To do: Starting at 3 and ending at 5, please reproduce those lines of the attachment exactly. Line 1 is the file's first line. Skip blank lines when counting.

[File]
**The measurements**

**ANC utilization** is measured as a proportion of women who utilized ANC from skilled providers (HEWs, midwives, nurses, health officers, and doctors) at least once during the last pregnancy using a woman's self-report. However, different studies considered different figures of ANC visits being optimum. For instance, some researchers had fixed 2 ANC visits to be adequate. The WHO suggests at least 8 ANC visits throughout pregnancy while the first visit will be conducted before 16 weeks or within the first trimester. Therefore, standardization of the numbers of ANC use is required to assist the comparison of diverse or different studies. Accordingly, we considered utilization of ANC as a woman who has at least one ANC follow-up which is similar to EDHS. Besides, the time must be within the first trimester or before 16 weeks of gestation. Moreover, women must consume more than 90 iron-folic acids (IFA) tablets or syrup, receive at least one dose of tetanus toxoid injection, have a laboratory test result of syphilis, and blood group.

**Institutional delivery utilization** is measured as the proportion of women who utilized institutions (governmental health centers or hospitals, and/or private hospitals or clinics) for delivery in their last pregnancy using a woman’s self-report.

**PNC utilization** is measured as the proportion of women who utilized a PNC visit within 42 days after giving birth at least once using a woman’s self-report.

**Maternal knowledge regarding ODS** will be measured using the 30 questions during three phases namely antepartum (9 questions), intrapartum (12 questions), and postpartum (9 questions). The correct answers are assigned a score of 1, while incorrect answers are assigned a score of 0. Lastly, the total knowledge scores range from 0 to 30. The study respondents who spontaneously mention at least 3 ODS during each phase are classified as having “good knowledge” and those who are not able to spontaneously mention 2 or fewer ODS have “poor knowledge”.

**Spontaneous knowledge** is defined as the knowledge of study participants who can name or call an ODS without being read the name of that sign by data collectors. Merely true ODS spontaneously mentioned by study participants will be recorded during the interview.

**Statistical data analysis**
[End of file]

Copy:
**Institutional delivery utilization** is measured as the proportion of women who utilized institutions (governmental health centers or hospitals, and/or private hospitals or clinics) for delivery in their last pregnancy using a woman’s self-report.

**PNC utilization** is measured as the proportion of women who utilized a PNC visit within 42 days after giving birth at least once using a woman’s self-report.

**Maternal knowledge regarding ODS** will be measured using the 30 questions during three phases namely antepartum (9 questions), intrapartum (12 questions), and postpartum (9 questions). The correct answers are assigned a score of 1, while incorrect answers are assigned a score of 0. Lastly, the total knowledge scores range from 0 to 30. The study respondents who spontaneously mention at least 3 ODS during each phase are classified as having “good knowledge” and those who are not able to spontaneously mention 2 or fewer ODS have “poor knowledge”.